Everyone other than Alabama, of course.
We come to bowl season with the Crimson Tide undefeated and every other SEC team with at least four losses. In 25 years of divisional play it’s only the second time we’ve seen something like this: in 2000 Florida won another SEC title but finished only 10-3, while five other teams finished 8-4 with Auburn 9-4.
Only three times has the league had just two teams finish with three or fewer losses: Georgia and Alabama in 2002, LSU and Auburn in 2007, Alabama and Florida in 2009.
The most common outcome is for the SEC to have four teams finish the year with three or fewer losses, which has happened 10 times in 25 years. In the pre-A&M/Missouri days, this created an easy hierarchy: a third of the league had a good year, a third of the league was middle of the pack, and a third of the league was Kentucky, Vanderbilt, and two players to be named later. When expansion came again in 2012 the league immediately turned in its most top-heavy season: five teams finished between 11-2 and 13-1, plus LSU at 10-3.
But since then it’s gotten less and less crowded at the top. And after Auburn kick-sixed its way to the SEC title in 2013 with four other teams having three or fewer losses, it’s been only Alabama at the top and more and more space between them and the field.
Alabama is 39-3 the last three years. Consider how close - and how good-but-not-great - it’s been among the next eight best teams in the SEC since 2014. We first looked at these numbers in the aftermath of Butch Jones’ comments on success being minimized; Tennessee’s subsequent loss to Vanderbilt continued to show how slippery success can be. But while narratives can swing hard on one outcome, the facts continue to show the Vols in a crowded field:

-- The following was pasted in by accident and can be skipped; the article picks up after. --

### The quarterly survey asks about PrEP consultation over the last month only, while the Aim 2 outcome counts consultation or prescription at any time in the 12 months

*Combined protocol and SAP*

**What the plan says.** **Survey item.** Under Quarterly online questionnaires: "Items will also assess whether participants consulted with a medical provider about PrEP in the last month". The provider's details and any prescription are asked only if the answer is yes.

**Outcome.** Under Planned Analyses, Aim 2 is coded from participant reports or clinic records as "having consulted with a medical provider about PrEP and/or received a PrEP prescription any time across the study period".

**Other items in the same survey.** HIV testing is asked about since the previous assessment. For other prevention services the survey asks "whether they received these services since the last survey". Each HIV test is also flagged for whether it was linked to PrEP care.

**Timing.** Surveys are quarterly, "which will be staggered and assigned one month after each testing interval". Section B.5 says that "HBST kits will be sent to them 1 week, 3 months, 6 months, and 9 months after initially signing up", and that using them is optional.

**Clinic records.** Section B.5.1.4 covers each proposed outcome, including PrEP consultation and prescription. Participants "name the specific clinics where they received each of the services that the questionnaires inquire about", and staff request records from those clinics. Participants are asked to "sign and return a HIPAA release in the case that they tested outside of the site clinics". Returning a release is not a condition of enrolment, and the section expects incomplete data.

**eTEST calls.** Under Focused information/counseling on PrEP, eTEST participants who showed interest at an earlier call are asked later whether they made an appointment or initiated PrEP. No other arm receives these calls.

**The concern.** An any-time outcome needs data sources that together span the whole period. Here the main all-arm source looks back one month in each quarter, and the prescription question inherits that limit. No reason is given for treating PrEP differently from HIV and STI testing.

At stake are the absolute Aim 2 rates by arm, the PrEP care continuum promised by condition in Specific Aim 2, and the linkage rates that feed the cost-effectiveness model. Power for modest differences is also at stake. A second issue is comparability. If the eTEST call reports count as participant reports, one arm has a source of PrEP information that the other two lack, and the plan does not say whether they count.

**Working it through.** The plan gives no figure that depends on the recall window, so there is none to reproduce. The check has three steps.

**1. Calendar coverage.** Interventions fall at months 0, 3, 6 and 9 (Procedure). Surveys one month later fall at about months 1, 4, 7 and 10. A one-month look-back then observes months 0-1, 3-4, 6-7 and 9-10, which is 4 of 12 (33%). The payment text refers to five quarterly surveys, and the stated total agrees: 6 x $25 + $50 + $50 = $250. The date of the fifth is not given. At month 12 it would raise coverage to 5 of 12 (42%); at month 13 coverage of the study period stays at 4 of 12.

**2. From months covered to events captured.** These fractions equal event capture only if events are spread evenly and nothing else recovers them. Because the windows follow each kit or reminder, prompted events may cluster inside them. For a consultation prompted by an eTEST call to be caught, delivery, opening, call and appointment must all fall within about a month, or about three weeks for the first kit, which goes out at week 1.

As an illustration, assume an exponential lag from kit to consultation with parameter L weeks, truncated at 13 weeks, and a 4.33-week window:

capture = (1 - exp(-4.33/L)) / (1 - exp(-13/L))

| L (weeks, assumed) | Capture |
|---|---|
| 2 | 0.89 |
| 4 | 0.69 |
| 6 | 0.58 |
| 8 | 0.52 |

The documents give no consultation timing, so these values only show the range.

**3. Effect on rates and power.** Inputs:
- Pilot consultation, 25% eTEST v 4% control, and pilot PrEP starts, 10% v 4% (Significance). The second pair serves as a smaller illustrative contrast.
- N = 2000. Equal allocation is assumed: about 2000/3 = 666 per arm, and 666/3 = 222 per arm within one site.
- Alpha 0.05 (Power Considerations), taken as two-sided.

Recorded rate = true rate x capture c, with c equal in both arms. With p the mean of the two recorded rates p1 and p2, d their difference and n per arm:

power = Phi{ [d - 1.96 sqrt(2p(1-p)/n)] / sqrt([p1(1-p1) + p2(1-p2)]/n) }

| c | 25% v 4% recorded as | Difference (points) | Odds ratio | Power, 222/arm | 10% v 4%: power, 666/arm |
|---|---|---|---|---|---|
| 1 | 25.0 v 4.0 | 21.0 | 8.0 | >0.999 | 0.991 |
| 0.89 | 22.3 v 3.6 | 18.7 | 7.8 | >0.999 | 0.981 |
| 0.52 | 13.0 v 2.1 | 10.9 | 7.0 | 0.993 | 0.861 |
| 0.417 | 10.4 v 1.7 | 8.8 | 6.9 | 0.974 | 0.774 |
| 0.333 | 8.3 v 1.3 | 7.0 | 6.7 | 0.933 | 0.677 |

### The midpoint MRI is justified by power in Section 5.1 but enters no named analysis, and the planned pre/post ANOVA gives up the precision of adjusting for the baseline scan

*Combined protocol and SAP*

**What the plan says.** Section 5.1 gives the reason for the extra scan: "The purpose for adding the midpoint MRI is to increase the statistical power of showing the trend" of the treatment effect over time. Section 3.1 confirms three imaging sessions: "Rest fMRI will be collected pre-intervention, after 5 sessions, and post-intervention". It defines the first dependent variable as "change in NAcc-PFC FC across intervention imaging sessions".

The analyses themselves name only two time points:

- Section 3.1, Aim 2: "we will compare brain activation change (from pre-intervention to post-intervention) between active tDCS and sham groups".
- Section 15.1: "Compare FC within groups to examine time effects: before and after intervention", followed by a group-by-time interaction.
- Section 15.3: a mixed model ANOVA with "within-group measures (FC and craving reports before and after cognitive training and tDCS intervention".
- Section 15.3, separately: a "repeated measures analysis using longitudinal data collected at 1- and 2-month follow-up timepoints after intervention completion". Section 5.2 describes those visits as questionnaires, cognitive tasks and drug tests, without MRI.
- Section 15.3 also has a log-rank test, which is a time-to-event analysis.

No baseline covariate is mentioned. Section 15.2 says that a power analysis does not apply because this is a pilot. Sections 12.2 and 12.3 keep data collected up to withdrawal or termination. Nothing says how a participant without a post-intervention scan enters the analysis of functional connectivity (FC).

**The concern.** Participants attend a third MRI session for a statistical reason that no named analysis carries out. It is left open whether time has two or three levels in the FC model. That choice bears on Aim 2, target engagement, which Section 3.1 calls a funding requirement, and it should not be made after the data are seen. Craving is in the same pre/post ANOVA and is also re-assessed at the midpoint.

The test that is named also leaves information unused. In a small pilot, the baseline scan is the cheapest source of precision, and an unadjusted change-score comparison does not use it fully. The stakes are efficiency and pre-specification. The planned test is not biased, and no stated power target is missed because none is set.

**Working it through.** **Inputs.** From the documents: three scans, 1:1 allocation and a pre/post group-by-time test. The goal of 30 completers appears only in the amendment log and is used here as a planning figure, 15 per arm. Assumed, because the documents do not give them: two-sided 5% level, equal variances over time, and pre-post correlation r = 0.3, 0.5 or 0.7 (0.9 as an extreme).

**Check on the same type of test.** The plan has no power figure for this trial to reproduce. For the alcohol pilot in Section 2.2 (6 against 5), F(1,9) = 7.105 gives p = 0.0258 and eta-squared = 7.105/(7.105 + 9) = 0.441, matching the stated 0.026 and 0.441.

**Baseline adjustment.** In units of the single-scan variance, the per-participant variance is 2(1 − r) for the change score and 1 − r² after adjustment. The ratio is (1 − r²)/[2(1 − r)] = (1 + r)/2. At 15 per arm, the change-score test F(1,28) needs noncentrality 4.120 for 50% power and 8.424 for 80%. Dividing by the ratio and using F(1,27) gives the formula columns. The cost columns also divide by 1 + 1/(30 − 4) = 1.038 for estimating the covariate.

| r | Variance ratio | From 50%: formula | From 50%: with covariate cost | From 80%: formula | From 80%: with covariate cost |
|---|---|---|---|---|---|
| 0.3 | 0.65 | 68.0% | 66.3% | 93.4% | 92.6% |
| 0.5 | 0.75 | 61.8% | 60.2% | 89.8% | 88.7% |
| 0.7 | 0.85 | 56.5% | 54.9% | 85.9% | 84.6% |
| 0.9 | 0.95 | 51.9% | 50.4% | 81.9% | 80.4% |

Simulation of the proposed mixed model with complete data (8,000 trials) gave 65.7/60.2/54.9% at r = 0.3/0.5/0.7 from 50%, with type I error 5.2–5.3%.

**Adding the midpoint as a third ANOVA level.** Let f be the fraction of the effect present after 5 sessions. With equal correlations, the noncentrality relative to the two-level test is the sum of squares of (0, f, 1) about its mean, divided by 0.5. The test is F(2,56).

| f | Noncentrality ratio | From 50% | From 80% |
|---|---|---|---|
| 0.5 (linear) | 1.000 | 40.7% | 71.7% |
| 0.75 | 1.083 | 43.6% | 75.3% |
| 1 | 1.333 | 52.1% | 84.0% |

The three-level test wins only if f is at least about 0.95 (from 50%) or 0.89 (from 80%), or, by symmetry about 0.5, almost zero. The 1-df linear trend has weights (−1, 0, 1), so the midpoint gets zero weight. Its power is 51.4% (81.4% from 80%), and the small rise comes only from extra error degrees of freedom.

If Georgia loses to TCU in the Liberty Bowl, every one of the next eight best teams in the SEC will have at least a dozen losses over the last three years. That’s an average of four losses a year for everyone who isn’t Alabama.
The two at the top of this crowded field have already fired their long-standing head coaches. Right now, is anyone in this group happy? We know we’re not thrilled. Auburn got the Sugar Bowl but still went 2-6 in the SEC in 2015. Florida has won the East in back-to-back years but might miss the Top 20 in recruiting for the second time in three years. Ole Miss beat Bama twice but is 5-7 with the NCAA’s shadow looming.
Much of the particular frustration in Knoxville comes from Tennessee losing to teams outside this tier. In head-to-head games among these eight teams, only the Vols and Gators had just one loss (Florida to us, the Vols to Texas A&M). Florida had a bad performance against Arkansas that ultimately didn’t hurt them because the Vols did the same against South Carolina, then doubled down at Vanderbilt.
But only Georgia (1-3) was more than one game above or below .500 in head-to-head games against this tier this season. As we ask ourselves if a year like this one will be the exception or the rule going forward, it affects the way we think about the 2017 schedule. The Vols (and perhaps everyone else) feel no closer to beating Bama, but so much parity creates greater uncertainty about the whole thing. Throw in this year’s losses to South Carolina and Vanderbilt and all the questions about the defense, and which SEC games do you feel confident the Vols will win next year? Which ones do you feel confident they’ll lose? Can any of these second-tier programs answer any differently?
If this kind of year is becoming more and more the rule, it will eventually have to change the way we view a successful season. But will something like that happen while these coaches are still with their current schools?